It was a time like none other in my life. Seeing students on their knees, one praying for another to receive Christ, was so common that students passing by on their way to classes didn’t even give the pair a glance. During the 1970 Spring Quarter, the Jesus Movement came to our secular university. Lives were changed as those new to the Christian walk received teaching from some phenomenal leaders in the faith. Our little church of 50 faithful members saw the pews stuffed to capacity, standing room only. Attendance now reached 200-250 every meeting time, not just on Sunday mornings. We all hungered for the Word of God.
Our young pastor was amazed that the Lord led so many prominent figures to come for conferences in the rather rustic-looking little sanctuary, but come they did. One long weekend the internationally well-known David du Plessis was the keynote speaker. From morning to night people packed the pews, to hear this dear, elderly man pour out to us what the Holy Spirit thought we should know right then.
Committed to practicing everything we were taught at the earliest opportunity, every Martha in the group decided to work on becoming a Mary. Yes, the assembled hoard of eager young people, and some not-so-young, needed to eat lunch, but why make it tons of work? We’d just serve hot dogs so we could stay for the entire session. Attendees could mingle outside for the few moments it would take to get the tables and food ready. We had no idea just what our Lord had planned for us in that kitchen.
While those not scheduled for lunch service scrambled to get outside, the rest of us circled for prayer near the small kitchen. The unified Amen was like the breaking of a huddle on a football field, each member darting to her assigned task.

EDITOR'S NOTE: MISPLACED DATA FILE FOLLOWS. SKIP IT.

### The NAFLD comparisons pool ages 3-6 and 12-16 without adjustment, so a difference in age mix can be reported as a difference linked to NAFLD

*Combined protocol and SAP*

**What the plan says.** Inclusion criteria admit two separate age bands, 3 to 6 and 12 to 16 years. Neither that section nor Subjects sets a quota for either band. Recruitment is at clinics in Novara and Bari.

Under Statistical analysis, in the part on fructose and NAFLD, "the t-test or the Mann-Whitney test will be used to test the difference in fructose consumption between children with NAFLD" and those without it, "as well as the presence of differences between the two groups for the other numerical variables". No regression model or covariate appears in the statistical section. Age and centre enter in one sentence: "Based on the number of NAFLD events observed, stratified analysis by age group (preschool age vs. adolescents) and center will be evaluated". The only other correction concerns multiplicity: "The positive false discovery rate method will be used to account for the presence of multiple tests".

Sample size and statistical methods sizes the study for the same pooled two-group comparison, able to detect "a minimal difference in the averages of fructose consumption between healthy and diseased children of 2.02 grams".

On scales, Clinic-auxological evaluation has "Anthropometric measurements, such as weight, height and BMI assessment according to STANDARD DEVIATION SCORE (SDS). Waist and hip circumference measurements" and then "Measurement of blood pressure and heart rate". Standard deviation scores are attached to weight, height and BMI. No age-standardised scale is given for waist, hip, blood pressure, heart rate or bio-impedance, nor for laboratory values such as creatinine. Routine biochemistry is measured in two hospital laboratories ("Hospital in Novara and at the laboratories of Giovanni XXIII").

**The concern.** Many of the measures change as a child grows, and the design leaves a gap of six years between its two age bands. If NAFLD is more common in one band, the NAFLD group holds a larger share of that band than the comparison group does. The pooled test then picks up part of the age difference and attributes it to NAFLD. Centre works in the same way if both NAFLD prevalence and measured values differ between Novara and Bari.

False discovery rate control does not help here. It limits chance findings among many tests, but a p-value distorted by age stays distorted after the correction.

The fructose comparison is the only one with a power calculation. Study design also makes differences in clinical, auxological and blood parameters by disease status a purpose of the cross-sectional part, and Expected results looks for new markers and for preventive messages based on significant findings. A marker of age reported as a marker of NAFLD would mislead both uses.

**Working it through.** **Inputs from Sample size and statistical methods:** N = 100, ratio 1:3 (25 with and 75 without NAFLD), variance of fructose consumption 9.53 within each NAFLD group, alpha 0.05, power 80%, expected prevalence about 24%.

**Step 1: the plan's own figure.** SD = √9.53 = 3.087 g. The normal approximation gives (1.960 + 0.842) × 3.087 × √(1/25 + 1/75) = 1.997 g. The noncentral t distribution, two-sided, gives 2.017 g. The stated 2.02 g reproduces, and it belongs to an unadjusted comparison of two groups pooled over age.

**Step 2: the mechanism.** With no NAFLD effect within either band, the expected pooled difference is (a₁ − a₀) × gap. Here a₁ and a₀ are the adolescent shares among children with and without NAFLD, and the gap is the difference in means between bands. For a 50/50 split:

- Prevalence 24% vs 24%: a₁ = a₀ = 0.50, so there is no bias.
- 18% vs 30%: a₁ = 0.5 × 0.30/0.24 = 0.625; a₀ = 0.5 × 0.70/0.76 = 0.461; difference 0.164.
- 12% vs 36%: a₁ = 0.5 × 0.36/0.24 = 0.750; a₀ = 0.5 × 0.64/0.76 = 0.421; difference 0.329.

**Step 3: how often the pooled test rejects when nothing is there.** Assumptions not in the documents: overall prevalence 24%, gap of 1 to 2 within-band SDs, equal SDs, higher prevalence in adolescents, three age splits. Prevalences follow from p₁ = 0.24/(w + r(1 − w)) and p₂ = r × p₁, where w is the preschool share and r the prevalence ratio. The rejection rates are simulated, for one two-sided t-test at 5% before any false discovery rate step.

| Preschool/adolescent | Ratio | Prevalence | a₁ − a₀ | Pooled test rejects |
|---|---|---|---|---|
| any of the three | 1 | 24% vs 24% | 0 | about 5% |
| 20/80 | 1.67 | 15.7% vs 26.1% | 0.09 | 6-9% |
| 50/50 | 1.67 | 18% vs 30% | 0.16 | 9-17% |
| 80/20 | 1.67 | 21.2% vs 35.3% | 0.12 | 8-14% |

”Dar, could you come in here just a moment?” Mrs. P. looked at me with furrowed brow, the corners of her mouth turned down. Whatever could be distressing this normally ebullient lady? “Uh, where are the other bags of chips? I can only find this one sack?” Seeing the single bag of potato chips she held in one hand, an empty serving bowl in the other, I realized I’d made a slight error in my assignment.
“Oh no, I forgot to tell the other students to bring a sack of chips, too.” Now, we had 79 cents worth of chips for greater than 200 people, more than half of whom were hungry university men. “Well, only one thing left to do, right? Should we pray for multiplication like the loaves and fishes?” Mrs. P grabbed a few ladies to come back inside the kitchen for prayer, their puzzled expressions mirroring my own uncertainty.
“No time to explain; just listen and agree with the prayer, ladies.” She nodded for me to begin.
“Lord, uh, I messed up here so no one else brought any chips.” A noticeable gasp escaped each lady in the circle. “I’m sorry I didn’t pay better attention to my job but, Lord, could you help us out here, please?” The hands holding mine squeezed a little encouragement for me to continue. “We need a multiplication of chips. We’d counted on them to fill up the guys. There’s enough hotdogs for more than 200, but You know the guys; they can eat a lot. We really need those chips, please. Thanks, God. Amen.”
“Okay, ladies, back to your jobs. We’ve got a lunch to serve out there.” Each lady responded to Mrs. P’s clapping hands, rushing back to their tasks. The leader grasped my shoulder. “It’ll be okay. If we don’t get more chips, we didn’t need them. Put this bowl out on the speaker’s table.” Mrs. P. had already begun pouring the chips in the first bowl.
When I returned to the kitchen, Mrs. P. handed me a full bowl. “This might be it; the bag is nearly empty. I took a peek and, sure enough, there was about an inch of chips in the bottom of the sack.
Each time I entered the kitchen, the grin on Mrs. P.’s face grew, eagerly anticipating the final outcome. A mound of chips capped each of the waiting bowls near her, yet there remained an inch in the bottom of the bag. After all had eaten their fill, the solitary bag was completely empty.
What a thrill to have God’s multiplication miracle in our own church kitchen!
Author’s Note: This is a true story from my Junior year.
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